Thesis

Following is a synopsis of my Thesis:

Effect of Background Knowledge

on Test Performance in Listening Comprehension

by

Azlifa Ahmed

MA Applied Linguistics

The University of Melbourne

Supervised by Professor Tim McNamara

2004

Abstract

The extent to which cultural background knowledge affects listening comprehension tests in a second language is examined in this research. When tested in English, it was found that Maldivian students did best on an excerpt involving a familiar custom and significantly worse when tested on similar excerpts using unfamiliar customs. Implications for the assessment of second language listening comprehension skills are discussed.

Introduction

The focus of this research is the extent to which cultural background knowledge affects listening comprehension in a second language and possible implications for the assessment of second language (L2) listening comprehension skills. Such assessments are especially important in countries such as in the Maldives where examinations developed by external authorities are used for local purposes. This study aims to study the role of cultural background knowledge in L2 listening comprehension.

The effect of background knowledge on general comprehension has been a topic of research since the significant works by Bransford and Johnson, Anderson, et al and Steffenson, et al in the 1970s. Their findings that background knowledge aided comprehension led second language researchers to investigate the phenomenon as well (Schmidt-Reinehart, 1994).

Convincing evidence that a person’s level of familiarity with the contents of a test affects his/her performance has been illustrated by research on both listening and reading skills (Dunkel, 1991; Lynch, 1998; Mendelsohn, 1998; Rubin, 1994). Results from such studies indicated that the participants’ performances were affected as much by their background knowledge as by their language proficiency and that listening comprehension is enhanced by background knowledge about the content.

With the increasing spread of English as an international language, this issue is becoming even more salient. Since English started gaining increasing power as a lingua franca in the world, a higher demand for proof of English proficiency has been created (Isharyanti, 2004). This has led, in turn, to the development of a large body of commercially available English language examinations for various purposes – improving employment prospects, seeking further education, preparing to travel or live abroad or attaining an internationally recognized certificate showing one’s level of competency in English language.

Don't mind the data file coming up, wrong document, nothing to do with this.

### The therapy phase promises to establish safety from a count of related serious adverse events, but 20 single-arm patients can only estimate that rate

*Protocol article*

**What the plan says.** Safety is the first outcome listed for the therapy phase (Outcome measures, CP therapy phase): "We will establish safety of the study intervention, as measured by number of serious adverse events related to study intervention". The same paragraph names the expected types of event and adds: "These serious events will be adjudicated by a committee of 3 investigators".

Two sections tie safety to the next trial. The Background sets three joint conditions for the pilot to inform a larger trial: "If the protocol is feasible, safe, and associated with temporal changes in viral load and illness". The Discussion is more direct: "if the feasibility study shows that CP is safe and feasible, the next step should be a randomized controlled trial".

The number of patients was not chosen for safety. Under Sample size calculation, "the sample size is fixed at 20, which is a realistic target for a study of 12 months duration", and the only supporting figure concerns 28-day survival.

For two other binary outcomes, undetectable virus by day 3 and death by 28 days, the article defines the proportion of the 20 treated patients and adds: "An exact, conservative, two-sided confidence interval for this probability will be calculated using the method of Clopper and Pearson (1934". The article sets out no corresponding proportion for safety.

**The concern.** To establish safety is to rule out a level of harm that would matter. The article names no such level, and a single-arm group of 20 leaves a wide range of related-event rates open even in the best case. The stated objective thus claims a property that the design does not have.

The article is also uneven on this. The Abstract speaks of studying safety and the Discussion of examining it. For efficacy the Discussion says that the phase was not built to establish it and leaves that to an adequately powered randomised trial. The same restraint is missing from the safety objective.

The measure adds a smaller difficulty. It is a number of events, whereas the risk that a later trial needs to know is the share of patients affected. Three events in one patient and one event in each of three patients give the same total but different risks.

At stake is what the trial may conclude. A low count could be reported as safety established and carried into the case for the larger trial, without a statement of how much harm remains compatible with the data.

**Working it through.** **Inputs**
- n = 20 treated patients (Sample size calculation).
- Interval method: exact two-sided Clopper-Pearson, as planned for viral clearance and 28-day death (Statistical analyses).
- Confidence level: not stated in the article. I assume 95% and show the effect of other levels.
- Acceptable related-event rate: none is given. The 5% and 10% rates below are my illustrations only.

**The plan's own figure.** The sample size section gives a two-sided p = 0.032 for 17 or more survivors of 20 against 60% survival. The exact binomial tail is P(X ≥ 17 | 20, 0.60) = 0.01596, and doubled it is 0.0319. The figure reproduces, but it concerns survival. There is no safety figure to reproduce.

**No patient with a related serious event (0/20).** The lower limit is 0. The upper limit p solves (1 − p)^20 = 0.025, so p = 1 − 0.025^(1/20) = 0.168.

It is not uncommon for countries to contract with such exam-development organizations so the examinations can be used as a measure of language competency within the country’s own education systems. The Maldives, a very small country whose native language, Dhivehi, is spoken only by its small population of about 280,000, is an example of such a country. It is crucial that measures be taken to ensure that particular groups are not disadvantaged in these language proficiency examinations due to factors such as cultural background. This is especially important in the assessment of listening comprehension, because differences in listening comprehension may be a function of listeners’ lack of essential cultural background knowledge rather than differences in language comprehension.

If test-takers are disadvantaged on the basis of their cultural knowledge, then the validity of the test is, by definition, compromised. The argument for analyzing the validity of such tests is that the meaning of English language proficiency is hence defined in terms of the purpose of the test. This means that the values, implications and the social consequences of the tests warrant careful thought.

This study aims to investigate if and to what extent cultural background knowledge influences Maldivian test-takers’ performance on tests of listening comprehension in a English, their second language. The research question is: Does a test-takerâ’s background knowledge about the contents of a listening comprehension test in a second language affect his/her performance in second language listening comprehension tests?

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